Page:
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[kawst-pluhs, kost-] /ˈkɔstˈplʌs, ˈkɒst-/
paid or providing for payment based on the cost of production plus an agreed-upon fee or rate of profit, as certain government contracts.
of or relating to a cost-plus arrangement or contract.
Origin of cost-plus
1915-20 Unabridged
Based on the Random House Dictionary, © Random House, Inc. 2015.
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Examples from the web for cost-plus
  • In fact, the high cost is a direct result of the government's cost-plus procurement approach.
  • cost-plus was the original model and channeled excess funding into extra hospitals, machineries and inefficient mergers.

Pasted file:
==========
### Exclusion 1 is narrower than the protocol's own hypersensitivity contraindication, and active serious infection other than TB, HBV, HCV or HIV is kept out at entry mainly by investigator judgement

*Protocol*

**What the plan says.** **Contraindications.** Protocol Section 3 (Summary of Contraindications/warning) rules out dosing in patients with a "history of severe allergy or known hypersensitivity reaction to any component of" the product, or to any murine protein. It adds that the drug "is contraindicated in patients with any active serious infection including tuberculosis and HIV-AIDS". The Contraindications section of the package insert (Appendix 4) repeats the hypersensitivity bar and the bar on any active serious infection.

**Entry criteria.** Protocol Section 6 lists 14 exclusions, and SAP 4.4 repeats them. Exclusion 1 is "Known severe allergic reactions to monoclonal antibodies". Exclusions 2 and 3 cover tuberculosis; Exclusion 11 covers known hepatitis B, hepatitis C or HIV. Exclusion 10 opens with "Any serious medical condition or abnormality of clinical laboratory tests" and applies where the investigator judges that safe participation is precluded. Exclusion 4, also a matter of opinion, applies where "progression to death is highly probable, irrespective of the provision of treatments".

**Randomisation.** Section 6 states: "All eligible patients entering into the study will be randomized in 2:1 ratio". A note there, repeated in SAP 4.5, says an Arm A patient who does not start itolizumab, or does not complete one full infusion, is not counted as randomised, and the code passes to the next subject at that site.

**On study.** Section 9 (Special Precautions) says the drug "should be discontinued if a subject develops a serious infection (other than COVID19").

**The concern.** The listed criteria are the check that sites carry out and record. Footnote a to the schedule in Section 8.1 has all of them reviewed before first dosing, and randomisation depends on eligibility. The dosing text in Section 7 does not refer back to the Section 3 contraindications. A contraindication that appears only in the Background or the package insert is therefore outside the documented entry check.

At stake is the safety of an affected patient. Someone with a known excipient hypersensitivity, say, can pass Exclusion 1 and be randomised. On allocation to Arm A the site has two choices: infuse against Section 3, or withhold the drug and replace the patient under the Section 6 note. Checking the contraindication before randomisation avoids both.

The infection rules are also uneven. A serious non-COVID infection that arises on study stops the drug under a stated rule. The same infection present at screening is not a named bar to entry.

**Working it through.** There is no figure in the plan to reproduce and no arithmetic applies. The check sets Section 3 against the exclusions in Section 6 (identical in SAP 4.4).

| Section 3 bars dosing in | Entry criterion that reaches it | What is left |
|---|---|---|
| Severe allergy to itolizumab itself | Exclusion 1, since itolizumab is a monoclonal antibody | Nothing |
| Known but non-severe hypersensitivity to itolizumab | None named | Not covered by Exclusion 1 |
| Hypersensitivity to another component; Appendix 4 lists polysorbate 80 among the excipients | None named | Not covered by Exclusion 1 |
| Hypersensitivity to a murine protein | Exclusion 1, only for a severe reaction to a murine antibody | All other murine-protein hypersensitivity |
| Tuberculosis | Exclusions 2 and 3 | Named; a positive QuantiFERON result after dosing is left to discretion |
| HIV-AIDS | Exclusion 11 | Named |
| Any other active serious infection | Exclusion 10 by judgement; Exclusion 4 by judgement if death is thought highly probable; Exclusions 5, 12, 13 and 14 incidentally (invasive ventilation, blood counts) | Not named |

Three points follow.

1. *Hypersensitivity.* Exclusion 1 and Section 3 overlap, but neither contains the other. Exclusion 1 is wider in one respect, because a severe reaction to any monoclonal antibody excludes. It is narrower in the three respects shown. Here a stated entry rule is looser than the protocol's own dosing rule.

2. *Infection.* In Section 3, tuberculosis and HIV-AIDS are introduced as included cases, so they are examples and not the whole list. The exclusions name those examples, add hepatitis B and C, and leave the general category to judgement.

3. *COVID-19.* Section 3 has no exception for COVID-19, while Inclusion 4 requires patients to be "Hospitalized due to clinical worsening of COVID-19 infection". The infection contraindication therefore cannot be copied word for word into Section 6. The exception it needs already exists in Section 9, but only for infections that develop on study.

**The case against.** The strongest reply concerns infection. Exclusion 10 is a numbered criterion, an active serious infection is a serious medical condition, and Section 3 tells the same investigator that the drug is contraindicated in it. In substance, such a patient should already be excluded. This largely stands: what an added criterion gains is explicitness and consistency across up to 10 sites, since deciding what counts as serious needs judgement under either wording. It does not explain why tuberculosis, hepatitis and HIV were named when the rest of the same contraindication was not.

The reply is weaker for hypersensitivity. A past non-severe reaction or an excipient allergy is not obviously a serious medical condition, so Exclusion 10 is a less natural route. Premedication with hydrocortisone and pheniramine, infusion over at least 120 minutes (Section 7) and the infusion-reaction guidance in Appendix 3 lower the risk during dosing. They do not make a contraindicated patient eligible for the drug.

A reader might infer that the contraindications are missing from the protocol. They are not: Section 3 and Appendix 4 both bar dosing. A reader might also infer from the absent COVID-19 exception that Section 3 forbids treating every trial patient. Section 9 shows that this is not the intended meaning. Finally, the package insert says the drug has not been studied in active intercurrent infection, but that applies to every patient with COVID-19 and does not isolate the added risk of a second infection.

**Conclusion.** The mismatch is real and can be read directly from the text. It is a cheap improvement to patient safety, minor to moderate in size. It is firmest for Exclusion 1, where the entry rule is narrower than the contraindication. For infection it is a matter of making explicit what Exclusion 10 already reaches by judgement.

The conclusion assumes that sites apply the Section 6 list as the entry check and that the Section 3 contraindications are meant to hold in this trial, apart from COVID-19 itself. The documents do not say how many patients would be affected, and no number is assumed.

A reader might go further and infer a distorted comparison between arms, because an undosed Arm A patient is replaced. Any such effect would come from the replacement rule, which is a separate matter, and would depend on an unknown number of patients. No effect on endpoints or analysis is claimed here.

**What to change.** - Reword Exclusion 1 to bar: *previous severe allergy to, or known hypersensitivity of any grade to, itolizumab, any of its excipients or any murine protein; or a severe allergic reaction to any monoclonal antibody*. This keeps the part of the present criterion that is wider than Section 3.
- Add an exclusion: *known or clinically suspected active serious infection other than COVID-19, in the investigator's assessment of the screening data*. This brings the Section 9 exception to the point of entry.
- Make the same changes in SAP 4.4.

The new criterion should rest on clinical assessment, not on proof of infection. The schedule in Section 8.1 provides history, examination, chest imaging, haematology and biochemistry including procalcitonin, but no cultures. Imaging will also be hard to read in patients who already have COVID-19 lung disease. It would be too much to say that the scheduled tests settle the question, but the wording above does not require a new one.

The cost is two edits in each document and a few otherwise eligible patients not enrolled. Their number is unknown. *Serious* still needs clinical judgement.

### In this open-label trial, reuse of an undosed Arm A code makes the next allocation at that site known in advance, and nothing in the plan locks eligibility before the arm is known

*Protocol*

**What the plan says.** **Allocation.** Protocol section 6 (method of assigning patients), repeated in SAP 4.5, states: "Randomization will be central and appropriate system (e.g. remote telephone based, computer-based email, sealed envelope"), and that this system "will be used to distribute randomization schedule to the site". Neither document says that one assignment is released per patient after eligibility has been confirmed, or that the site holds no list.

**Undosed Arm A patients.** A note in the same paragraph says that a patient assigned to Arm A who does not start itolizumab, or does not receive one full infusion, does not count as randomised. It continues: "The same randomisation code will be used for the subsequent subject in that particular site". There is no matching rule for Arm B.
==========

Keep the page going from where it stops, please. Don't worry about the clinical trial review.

• It'd only make sense to over-estimate and then come in under if it was a cost-plus contract to begin with.
  • The only real question is whether those contracts are cost-plus with endless cost overruns, or whether they'll be fixed price.
  • cost-plus fee contracts are common in the construction industry.
  • Similar to cost-plus-time bidding, lane rental provides a contractual incentive for early completion.
British Dictionary definitions for cost-plus


  1. a method of establishing a selling price in which an agreed percentage is added to the cost price to cover profit
  2. (as modifier): cost-plus pricing
Collins English Dictionary - Complete & Unabridged 2012 Digital Edition
© William Collins Sons & Co. Ltd. 1979, 1986 © HarperCollins
Publishers 1998, 2000, 2003, 2005, 2006, 2007, 2009, 2012
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